Let's get serious about Social Security, Medicare reform

2013-03-04T00:00:00Z Let's get serious about Social Security, Medicare reformJonathan Alter Bloomberg News Arizona Daily Star
March 04, 2013 12:00 am  • 

U.S. House Democrats have signed a letter urging President Obama to oppose any benefit cuts to Social Security, Medicare, Medicaid and other entitlements. That's the last thing we need.

To hold the line on harmful cuts to discretionary spending, Obama and the Democrats must educate the public about the necessity of entitlement reform. Otherwise, the poor and needy will get hit much harder down the road.

Liberals are right to reject Republican proposals that would slash social-welfare programs even as they refuse to consider closing tax loopholes for the wealthy. But they need to start talking seriously about how we will pay for the insanely expensive retirement of baby boomers.

How expensive? Anyone reaching retirement age in the next 20 years (including me) will take more than three times as much out of Medicare as he or she contributed in taxes. By 2030, the United States will have twice as many retirees as in 1995, and Social Security and Medicare alone will consume half of the federal budget, with the other half going almost entirely to defense and interest on the national debt. It's unsustainable.

If Democrats don't want to talk about these programs, they can say goodbye to every other pet program. We can preserve Medicare in amber only at the expense of investments in prekindergarten programs or cancer research.

To reform entitlements, we should assess what these programs originally were meant to do.

For starters, Presidents Franklin D. Roosevelt and Lyndon B. Johnson didn't call them entitlements. Jimmy Carter's administration borrowed the term from "Anarchy, State and Utopia," a 1974 book by Robert Nozick, a political philosopher. "Entitlement" sounds selfish and at odds with the dignity and peace of mind that Social Security and Medicare are meant to provide. It distorts the animating idea behind these programs, which is social insurance.

FDR didn't have strong feelings about benefit levels, retirement ages or eligibility standards. He focused on what he called guaranteed return. By that he meant that having paid into the system through a kind of insurance premium (though in fact it was merely a payroll tax), Americans should rest easy that some money would be there for them if they lived long enough to need it.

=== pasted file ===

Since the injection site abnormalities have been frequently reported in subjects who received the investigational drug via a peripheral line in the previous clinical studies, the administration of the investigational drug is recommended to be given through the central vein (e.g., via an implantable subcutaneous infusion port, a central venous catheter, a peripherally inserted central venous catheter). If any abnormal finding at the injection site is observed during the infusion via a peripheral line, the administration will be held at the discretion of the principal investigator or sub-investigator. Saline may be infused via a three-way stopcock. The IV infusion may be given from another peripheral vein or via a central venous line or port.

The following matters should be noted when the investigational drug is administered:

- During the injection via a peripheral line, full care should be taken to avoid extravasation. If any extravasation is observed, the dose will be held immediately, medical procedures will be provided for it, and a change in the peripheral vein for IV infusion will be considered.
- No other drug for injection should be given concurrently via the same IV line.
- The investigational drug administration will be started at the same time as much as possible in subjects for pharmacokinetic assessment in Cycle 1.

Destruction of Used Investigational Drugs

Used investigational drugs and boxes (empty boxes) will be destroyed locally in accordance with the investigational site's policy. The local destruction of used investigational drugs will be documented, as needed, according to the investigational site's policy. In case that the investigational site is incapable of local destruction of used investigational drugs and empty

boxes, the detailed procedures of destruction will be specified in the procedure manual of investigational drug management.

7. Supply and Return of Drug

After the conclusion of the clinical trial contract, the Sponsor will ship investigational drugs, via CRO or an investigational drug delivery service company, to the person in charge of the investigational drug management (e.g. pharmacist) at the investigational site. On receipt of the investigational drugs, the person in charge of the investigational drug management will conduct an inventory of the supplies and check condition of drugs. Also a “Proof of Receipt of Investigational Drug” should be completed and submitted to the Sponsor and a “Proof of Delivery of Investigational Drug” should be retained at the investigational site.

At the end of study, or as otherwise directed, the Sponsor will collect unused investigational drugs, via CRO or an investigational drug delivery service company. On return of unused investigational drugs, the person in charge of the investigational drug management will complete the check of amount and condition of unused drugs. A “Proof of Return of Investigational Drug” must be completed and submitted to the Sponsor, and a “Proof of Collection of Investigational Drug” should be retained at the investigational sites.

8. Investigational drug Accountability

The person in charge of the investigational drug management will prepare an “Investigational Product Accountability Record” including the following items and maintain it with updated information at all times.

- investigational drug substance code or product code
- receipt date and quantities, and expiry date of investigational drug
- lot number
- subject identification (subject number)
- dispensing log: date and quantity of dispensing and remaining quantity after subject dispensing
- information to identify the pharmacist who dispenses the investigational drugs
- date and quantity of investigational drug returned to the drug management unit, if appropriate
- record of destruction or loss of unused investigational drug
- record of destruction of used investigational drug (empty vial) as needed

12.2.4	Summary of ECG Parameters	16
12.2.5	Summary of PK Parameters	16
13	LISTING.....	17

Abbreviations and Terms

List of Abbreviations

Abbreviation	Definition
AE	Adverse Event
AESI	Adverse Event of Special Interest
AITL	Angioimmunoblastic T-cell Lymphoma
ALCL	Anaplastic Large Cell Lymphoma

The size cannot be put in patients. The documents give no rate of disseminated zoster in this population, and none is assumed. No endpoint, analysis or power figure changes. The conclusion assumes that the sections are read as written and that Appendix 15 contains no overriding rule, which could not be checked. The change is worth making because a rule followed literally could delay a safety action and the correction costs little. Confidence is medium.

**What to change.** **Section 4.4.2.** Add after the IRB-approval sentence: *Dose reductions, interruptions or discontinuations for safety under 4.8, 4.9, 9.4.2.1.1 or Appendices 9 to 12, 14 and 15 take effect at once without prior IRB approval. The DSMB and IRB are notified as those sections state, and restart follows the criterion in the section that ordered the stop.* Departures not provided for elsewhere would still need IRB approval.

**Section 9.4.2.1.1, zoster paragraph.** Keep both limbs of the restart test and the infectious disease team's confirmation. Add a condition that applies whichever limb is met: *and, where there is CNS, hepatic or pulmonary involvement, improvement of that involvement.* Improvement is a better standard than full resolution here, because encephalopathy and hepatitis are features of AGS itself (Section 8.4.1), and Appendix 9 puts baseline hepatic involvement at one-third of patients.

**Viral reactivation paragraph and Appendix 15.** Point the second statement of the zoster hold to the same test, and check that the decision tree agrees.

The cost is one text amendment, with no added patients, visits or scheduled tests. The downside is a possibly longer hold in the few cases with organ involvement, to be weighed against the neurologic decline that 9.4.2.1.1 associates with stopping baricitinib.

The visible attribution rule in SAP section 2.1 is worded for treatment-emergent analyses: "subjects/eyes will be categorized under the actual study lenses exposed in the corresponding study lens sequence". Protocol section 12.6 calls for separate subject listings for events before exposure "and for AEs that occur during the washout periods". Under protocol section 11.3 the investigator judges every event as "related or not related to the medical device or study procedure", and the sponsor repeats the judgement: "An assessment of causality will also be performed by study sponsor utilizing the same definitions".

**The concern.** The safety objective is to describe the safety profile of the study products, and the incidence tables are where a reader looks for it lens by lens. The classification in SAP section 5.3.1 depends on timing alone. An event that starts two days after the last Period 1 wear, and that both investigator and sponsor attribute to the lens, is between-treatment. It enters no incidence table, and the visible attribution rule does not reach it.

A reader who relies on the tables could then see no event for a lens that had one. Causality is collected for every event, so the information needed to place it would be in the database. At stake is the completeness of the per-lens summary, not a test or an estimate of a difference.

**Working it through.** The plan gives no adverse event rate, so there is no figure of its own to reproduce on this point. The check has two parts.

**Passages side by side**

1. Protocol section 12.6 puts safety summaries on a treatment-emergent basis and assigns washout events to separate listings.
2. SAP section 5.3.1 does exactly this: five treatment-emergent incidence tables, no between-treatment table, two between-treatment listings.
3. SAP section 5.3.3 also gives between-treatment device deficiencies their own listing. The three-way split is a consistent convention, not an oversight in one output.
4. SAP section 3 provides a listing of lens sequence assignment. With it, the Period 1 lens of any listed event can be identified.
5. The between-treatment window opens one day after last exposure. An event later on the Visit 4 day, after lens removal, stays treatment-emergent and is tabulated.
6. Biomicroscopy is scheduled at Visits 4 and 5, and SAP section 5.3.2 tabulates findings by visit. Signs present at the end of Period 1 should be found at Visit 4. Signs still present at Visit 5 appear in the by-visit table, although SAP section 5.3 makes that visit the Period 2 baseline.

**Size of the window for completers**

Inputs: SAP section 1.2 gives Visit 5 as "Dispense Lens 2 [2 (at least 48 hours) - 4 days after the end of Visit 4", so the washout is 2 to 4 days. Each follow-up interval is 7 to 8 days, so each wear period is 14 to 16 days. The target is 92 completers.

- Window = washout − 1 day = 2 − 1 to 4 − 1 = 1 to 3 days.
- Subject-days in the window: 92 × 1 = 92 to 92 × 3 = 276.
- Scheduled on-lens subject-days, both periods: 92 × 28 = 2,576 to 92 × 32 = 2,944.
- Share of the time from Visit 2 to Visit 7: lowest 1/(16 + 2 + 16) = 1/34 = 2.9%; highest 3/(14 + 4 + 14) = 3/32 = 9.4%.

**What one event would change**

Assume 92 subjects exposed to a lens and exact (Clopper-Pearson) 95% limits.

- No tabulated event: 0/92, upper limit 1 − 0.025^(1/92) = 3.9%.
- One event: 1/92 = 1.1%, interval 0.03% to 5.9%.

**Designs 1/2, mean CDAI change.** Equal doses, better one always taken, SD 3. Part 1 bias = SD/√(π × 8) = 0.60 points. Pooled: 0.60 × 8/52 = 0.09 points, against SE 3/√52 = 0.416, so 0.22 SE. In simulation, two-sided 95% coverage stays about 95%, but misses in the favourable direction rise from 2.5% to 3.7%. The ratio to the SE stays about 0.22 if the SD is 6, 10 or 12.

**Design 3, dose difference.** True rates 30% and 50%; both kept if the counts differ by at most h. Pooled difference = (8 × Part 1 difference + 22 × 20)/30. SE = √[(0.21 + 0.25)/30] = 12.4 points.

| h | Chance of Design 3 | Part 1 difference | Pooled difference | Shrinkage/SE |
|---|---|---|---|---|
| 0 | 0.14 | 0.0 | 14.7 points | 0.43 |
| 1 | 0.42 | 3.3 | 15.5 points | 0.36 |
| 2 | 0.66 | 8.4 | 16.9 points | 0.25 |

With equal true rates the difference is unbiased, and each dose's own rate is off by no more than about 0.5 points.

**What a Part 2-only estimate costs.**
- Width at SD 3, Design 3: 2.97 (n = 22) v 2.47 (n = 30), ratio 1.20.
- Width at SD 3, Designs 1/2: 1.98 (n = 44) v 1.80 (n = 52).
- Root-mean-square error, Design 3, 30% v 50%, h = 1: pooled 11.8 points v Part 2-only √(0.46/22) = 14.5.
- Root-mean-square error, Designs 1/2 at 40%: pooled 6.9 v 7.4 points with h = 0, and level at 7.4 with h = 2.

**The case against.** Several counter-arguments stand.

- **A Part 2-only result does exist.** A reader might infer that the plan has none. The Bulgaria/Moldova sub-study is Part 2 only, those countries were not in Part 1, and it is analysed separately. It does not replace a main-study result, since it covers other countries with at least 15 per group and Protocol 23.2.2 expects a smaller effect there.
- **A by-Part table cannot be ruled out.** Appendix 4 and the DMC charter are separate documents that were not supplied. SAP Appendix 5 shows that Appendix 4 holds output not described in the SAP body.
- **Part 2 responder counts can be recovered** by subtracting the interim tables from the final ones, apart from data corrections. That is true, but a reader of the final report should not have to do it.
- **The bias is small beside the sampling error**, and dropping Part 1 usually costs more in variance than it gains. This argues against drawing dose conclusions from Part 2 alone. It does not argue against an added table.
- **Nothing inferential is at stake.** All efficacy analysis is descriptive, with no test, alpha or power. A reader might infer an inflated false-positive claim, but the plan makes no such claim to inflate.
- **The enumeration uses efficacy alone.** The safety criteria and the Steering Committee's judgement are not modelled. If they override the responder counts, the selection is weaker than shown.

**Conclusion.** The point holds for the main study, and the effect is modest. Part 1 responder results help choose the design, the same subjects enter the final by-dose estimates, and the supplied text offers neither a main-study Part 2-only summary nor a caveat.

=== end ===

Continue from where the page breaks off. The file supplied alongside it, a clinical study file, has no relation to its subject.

"Guaranteed return" and "insurance against need" should continue to be the two guiding principles of social-insurance reform. "Guaranteed return" means no privatization or voucher system for these programs. FDR would have strongly opposed President George W. Bush's plan to allow Social Security contributions to be invested in the stock market. He thought subjecting retirement income to what he called "the winds of fortune" was a breach of the social contract.

"Insurance against need" suggests keeping the focus on poor and middle-class recipients who depend on the money most. That means means-testing, giving wealthier retirees less. FDR, who favored high levels of taxation on the rich, would have been fine with taxing their benefits, too, as long as they were guaranteed to get at least something back.

Liberals generally oppose means-testing social-insurance programs.

For decades they've argued that if the wealthy don't get a heaping portion of Social Security and Medicare, it will undermine the political support of the programs and turn them into a form of welfare. Once that happens, the theory goes, the programs will be ended.

Like the word entitlements, this hoary idea should be retired.

Today, only the first $110,000 in income is subject to the 7.65 percent tax that pays for Social Security and Medicare. Lifting the cap to higher income levels (say $250,000 or $400,000) could eventually generate hundreds of billions of dollars.

Republicans consider this a tax increase. That's true only outside the context of these programs. The change could be structured so that no one paid in more than actuarial tables say they would take out. That would still raise billions and be consistent with the idea of paying for your own retirement if you can afford it.

Maybe there are better ideas for reforming social insurance. The point is, we better start talking about them. Otherwise, Grandpa and Grandma and their fellow Grateful Dead fans are going to eat all the food on the table.

Copyright 2014 Arizona Daily Star. All rights reserved. This material may not be published, broadcast, rewritten or redistributed.

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